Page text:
By Jonna Deutscher, MBA ’18. Photo credit: Kevin Grieve on Unsplash. Originally published in the Summer 2021 edition of Business Class magazine.
In one of my first weekend MBA classes, our professor displayed a picture of a group of meerkats. They stood surrounding their home looking outwards in all directions for predators. Its intent was to symbolize how our MBA would help us get a 360-degree view of business and anticipate challenges before it was too late. Now, a year into the COVID-19 pandemic, I think this analogy still applies, but the image could include a sinkhole suddenly forming underneath the meerkat’s home and swallowing the entire group.
Prior to the pandemic, Hank’s and Nowhere, two restaurants that I own and operate with my husband Clark Deutscher and our best friend Devon Revelle, were thriving downtown Victoria eateries. Hank’s had become a staple in the Victoria food scene and enjoyed a loyal following. Nowhere, which opened in 2018, was named one of Canada’s top new restaurants in 2019 by Enroute magazine. At the end of that year, we were at the top of our game and our talented team were engaged and invested in the business. Then March 2020 hit, and the moment of elation ended with us—like that group of meerkats—at the bottom of a pandemic-sinkhole.
So, like everyone else worldwide, we asked, “What can we do?” The truth is—you do the best you can. Some of the questions I asked myself were whether we could afford our staff. How about our rent? Could we change our business model? Could we afford to build? Pay ourselves? If yes, when?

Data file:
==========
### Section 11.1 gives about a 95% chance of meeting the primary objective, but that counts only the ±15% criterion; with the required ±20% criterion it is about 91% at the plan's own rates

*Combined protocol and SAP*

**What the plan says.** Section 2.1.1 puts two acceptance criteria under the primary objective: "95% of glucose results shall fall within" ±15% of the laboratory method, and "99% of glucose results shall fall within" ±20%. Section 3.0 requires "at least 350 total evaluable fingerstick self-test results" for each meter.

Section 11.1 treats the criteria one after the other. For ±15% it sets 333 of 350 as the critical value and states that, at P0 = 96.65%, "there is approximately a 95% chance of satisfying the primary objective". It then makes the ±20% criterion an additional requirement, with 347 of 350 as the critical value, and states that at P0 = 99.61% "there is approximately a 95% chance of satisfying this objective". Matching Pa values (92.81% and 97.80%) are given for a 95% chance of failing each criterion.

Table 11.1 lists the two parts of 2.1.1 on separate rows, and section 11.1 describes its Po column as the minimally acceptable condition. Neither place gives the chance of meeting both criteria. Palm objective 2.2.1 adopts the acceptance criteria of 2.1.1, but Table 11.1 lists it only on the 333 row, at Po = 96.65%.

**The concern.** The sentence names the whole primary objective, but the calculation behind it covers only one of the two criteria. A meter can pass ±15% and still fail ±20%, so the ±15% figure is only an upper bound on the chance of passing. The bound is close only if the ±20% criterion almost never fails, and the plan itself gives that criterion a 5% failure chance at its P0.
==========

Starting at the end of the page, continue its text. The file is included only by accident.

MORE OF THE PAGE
With every new idea we tried, we closely monitored its performance. We created an efficient customer feedback loop; we listened to our team’s feedback; we kept our KPIs in mind and we communicated them to our team. The new safety regulations alone forced businesses to innovate, but for the restaurant industry, we also had to change our business process, losing customer capacity and comfort.
Hank’s, a small 19-seat restaurant, was difficult to renovate for outdoor seating and was also difficult to create a plan to maintain proper social distancing. As a result, Hank’s was closed for longer than we wanted or what was required. Because Hank’s had a loyal customer base accustomed to an ever-changing menu, they became our test lab on what would sell for take-out. Our customer support and frankness has contributed greatly to our survival. Prior to 2020, we didn’t really have any experience with take-out, and we are still learning the art of it, but isn’t that what continuous improvement is all about?
Our food, especially at Nowhere, has some intricate components (like our deconstructed lemon pie) that are not as take-out friendly as we thought. So we learned to adapt. But the one thing we were adamant about was the need to remain true to our vision—providing good food and good service.
Since we were having a hard time converting Nowhere to a take-out restaurant, a team member suggested we try a membership program. If there is anything anyone can take away from this little confession of mine, it is this: Listen to your team’s ideas! We adopted this idea and with the contribution of our excellent local suppliers, we created surprise boxes that members received every two-to-three weeks. We rolled this program out January 1, 2021 and participants told us it was like extending Christmas for three more months. It was successful in getting people excited again, but more importantly it was fun and reminded us why we love what we do.
Our climb out of the pandemic sink hole has been long and treacherous, inch by inch, sometimes up and sometimes down. So really, how has an MBA guided me this last year? What I can say is this: An MBA isn’t a rope that magically appears when you are at the bottom. It’s not that kind of tool. (Besides, who do you expect to throw you the rope? An actual meerkat?) No, what my MBA gave me was the ability to figure out how to free climb out of that sinkhole, even if it is just one inch at a time.